Following the advanced disease shown by the PET-CT and the patient’s dyspnea, treatment with pazopanib in the standard dose of 800 mg orally once daily was started in April 2012. The treatment was given for more than 2 years without any side effects, except grade I fatigue. Other treatment options, such as interferon-alpha or chemotherapy, were discussed with the patient before treatment but were postponed by the patient due to concerns of possible side effects.

Since the disease had been initially demonstrated on PET scan, FDG-PET-CT was performed again in February 2013 and demonstrated disappearance of the pathological uptake in the mediastinal lymph nodes and in the lung lesions, with reduced metabolic response in the liver (Fig. 2c, d). The last FDG-PET-CT in June 2014 showed stable disease, without changes compared to February 2013.

Discussion

According to a literature review, only 108 cases of this rare tumor involving the lungs have been published. The largest series of PEH published in 2006 contained 93 cases. The authors found an average age of 40.1 ± 17.3 years, with a female predominance of 73 %. Almost half the patients (49.5 %) were asymptomatic at diagnosis. Reported symptoms were dyspnea and cough (18.3 % each), chest pain (16 %), hemoptysis and weight loss (6.5 % each) [4].

Epithelioid hemangioendothelioma can be primary in the lung or pleura, or it may arise in liver, soft tissue or bone. The prognosis is very unpredictable, with life expectancy ranging from 1 to 15 years [5].

The poor prognostic factors of PEH include the presence of respiratory symptoms or pleural effusion at diagnosis, extensive intravascular, endobronchial or interstitial tumor spreading, hepatic metastases, peripheral lymphadenopathy, or the presence of spindle cells in the tumor [2]. However, the worst prognosis was for patients with pleural effusion or hemoptysis, with a median survival of less than 1 year [4]. The current patient had several poor prognostic factors (respiratory symptoms, hepatic metastases, and peripheral lymphadenopathy).

There is no established standard treatment for PEH, due to the rarity of the disease. Surgical resection should be performed if possible. In asymptomatic patients with diffuse lesions, watchful waiting is an acceptable option [1, 6]. Radiotherapy is not effective in certain patients due to the slow growth of the tumor cells, and chemotherapy appears to have little effect [79]. A few cases reported response or stable disease following immunotherapy treatment with interferon alpha [1014].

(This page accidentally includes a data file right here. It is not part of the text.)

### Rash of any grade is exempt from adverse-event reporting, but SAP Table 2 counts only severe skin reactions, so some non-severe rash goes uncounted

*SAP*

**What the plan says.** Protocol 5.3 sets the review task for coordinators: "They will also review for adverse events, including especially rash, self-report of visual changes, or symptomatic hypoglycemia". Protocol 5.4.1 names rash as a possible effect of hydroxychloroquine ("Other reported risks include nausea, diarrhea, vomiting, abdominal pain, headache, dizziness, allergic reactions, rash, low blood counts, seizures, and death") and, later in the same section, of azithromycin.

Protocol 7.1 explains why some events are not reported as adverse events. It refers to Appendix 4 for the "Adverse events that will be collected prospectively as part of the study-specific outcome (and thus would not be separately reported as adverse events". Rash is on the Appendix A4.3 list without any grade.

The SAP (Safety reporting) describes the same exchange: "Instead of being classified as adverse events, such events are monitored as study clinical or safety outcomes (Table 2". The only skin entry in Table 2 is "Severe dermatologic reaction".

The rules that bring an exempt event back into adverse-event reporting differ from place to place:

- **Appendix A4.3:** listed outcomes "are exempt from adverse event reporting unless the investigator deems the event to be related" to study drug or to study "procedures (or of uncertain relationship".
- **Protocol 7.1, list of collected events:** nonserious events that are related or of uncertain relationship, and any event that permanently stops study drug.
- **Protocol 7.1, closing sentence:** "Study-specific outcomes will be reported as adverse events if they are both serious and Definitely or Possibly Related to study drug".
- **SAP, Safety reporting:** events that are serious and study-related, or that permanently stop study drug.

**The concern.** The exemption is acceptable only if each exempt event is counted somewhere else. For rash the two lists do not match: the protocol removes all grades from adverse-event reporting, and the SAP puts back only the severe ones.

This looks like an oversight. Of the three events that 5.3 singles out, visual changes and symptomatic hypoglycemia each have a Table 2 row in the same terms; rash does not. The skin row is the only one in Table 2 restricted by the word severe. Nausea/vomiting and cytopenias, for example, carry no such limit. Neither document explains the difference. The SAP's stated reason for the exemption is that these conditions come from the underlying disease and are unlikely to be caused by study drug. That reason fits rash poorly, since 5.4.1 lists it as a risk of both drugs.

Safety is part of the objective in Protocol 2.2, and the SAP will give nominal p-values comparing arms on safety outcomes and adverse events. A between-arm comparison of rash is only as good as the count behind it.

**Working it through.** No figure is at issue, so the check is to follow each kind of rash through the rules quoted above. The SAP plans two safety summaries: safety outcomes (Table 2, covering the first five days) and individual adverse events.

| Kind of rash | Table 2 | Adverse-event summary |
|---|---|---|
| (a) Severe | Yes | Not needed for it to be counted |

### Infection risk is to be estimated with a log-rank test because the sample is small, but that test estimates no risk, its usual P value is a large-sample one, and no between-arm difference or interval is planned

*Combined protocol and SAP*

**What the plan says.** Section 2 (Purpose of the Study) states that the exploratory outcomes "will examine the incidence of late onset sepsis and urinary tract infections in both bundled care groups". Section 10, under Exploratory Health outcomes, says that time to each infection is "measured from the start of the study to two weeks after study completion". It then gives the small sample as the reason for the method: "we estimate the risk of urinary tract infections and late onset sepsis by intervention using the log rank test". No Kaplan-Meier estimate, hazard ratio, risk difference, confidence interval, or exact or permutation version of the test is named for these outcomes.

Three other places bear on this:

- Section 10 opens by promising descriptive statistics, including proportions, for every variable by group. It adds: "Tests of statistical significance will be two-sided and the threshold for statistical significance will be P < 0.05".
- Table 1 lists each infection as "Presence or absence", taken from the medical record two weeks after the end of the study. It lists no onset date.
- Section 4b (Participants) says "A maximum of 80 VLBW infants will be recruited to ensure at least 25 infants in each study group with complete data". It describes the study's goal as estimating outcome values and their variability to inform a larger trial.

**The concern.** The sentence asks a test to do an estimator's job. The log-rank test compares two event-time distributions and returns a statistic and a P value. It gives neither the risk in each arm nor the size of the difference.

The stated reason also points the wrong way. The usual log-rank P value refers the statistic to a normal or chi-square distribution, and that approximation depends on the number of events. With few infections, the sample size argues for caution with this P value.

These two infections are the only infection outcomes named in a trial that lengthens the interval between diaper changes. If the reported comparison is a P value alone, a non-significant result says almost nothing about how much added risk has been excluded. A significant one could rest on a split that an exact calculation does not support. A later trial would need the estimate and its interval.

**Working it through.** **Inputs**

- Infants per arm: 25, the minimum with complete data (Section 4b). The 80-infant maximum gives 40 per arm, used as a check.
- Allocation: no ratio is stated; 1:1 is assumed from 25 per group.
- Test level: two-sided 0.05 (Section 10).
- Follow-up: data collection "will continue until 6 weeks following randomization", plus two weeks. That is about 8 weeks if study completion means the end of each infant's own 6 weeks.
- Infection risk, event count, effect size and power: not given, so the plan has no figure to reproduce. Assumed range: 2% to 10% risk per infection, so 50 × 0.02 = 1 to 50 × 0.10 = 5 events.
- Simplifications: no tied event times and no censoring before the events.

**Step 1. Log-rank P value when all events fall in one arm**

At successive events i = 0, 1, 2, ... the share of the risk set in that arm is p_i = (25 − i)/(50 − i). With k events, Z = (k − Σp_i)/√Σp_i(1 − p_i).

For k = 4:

Although its etiology remains unknown, immunohistochemical and electron microscopy studies have revealed that PEH is of endothelial origin [3]. Lymphatic dissemination is extremely rare, thus supporting the endothelial origin of the tumor. Vascular endothelial growth factor (VEGF) and the VEGF receptor were found on PEH tumor cells [15, 16], suggesting that VEGF inhibitors may be a potential treatment for PEH. In a review published a few years ago, anti-angiogenesis agents in angiosarcoma and EHE are discussed but, except for specific activating mutations in VEGFR2, which may be effectively targeted by VEGFR TKIs in some angiosarcomas, the biological mechanisms underlying the activity of these agents in angiosarcoma and EHE are poorly understood [17]. However two small phase II studies were performed with anti-angiogenic drugs in EHE. In a study by Agulnik et al., testing the effect of bevacizumab alone in angiosarcoma and EHE, seven patients with EHE were included; two had partial response (PR) and four had stable disease (SD) [18]. In a sub-group report of 15 patients with EHE who were included in the phase II study of the French Sarcoma group testing the effect of sorafenib in sarcoma patients, only two had PR and five had SD [19].

Pazopanib is a second-generation tyrosine kinase inhibitor with highly selective activity against VEGFR, PDGFR, and c-KIT, which has demonstrated significant clinical benefit in a variety of malignancies, especially for the treatment of metastatic renal cell carcinoma [20]. The PALETTE (Pazopanib Explored In Soft Tissue Sarcoma) study was the first randomized phase III trial demonstrating the efficacy of this anti-angiogenic agent in pretreated soft tissue sarcoma (STS) patients, and 10 % of the patients in the pazopanib group had low-grade sarcomas [21].